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Mobility service dog

A service dog for people with physical disabilities such as cerebral palsy, muscular dystrophy, amputees and more.

A person with a physical disability often depends on the immediate environment for performing both complex and simple tasks, the service dog is trained to perform dozens of different skills and thus meets his need for independence, prevents frustration and improves his quality of life.

The most common skills are opening and closing doors and drawers, turning lights on and off, bringing various objects and helping with clothing. In addition, the dog learns tasks tailored specifically to the needs and abilities of his owner, such as blanket covering or lifting an object that fell from the wheelchair.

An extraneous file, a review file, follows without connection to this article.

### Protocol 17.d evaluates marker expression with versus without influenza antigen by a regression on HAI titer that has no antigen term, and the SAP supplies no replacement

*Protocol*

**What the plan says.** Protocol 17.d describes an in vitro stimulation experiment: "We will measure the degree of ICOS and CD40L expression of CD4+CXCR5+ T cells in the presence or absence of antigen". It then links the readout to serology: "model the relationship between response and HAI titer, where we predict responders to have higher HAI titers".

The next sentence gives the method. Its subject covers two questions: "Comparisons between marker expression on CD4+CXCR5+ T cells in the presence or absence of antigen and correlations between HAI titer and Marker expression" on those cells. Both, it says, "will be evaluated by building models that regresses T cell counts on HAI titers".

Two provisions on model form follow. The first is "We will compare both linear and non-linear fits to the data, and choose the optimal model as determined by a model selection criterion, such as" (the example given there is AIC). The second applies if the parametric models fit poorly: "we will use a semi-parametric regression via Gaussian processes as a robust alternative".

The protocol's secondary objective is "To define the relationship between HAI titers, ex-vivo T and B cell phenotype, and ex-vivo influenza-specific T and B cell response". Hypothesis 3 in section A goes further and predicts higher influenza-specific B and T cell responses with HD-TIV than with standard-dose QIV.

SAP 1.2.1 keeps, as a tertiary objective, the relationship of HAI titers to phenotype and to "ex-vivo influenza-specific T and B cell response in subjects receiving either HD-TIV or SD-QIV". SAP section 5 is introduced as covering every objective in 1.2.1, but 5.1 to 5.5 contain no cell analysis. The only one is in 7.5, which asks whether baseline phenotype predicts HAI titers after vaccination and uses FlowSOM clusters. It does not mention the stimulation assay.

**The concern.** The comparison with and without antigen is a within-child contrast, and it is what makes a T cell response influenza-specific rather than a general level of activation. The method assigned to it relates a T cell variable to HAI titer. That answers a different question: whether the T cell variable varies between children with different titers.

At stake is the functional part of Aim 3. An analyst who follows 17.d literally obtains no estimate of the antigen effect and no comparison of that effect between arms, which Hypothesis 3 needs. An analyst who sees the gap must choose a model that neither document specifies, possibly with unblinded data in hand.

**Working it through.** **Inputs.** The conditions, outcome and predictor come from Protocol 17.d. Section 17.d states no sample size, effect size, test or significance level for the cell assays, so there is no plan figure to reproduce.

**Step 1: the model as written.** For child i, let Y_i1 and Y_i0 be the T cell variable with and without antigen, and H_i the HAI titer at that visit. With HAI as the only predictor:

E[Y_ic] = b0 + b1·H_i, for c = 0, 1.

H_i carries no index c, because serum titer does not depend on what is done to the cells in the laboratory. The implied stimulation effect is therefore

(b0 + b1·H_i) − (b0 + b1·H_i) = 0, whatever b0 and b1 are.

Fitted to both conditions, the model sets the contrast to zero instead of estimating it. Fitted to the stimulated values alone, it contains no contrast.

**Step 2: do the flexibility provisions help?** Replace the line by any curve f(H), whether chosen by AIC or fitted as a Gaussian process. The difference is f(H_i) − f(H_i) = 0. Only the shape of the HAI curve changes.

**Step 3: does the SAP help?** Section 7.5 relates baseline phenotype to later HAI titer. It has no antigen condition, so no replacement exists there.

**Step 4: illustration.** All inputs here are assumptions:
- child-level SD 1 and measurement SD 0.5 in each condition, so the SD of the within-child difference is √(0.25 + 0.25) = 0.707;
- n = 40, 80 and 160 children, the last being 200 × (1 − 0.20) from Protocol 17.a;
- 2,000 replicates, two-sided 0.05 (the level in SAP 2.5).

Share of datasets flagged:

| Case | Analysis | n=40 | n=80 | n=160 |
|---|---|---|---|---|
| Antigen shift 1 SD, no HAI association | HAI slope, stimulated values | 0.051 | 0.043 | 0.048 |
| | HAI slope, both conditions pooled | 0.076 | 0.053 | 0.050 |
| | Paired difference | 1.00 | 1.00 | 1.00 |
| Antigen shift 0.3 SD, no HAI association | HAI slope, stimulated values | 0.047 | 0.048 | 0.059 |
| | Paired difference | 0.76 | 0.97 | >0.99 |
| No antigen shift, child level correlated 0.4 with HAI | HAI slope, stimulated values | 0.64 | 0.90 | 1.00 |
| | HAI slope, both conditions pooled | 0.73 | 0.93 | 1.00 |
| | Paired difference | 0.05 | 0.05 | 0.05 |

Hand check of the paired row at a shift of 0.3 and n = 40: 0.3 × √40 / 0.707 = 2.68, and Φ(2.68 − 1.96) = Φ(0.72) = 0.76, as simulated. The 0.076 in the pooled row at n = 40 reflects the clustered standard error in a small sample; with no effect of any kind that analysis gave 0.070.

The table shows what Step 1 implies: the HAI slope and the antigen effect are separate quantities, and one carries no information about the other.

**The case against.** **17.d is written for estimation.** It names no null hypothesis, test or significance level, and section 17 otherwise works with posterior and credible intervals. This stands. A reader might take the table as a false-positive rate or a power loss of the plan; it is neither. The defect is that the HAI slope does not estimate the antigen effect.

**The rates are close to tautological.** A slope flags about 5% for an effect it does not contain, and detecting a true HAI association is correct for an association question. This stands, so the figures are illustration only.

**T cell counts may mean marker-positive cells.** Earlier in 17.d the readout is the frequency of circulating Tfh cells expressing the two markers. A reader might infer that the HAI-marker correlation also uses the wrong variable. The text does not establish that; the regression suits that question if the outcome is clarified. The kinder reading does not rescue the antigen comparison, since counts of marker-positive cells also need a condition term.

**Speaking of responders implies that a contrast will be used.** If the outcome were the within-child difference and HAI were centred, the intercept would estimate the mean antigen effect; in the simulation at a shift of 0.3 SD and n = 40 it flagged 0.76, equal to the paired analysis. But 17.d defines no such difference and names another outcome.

Beyond the functional aspect, the service dog's owner enjoys additional benefits.

The service dog gives a sense of security, reduces the level of anxiety from emergencies and improves the owner's sense of control and sense of self-ability.

The service dog meets every person's basic need to love and be loved, which is a significant need especially for a person with disabilities who often suffers from deterrence or social isolation.

Moreover, in the social context, the service dog functions as a natural "ice breaker", contributing to social connections and as for children, the dog can even improve their social status.

Like any dog, the service dog is also seen as a life companion, who gives the owner joy in difficult times and a reason to get up in the morning. The sense of responsibility for the dog's well-being has a positive effect on the daily routine and the level of daily activity.

Tasks may include:

Carrying objects

Retrieving objects

Opening and closing doors

Turning lights on and off

Help to remove clothing

Assistance in climbing up / down the stairs

Helping with transferring to and from the wheelchair

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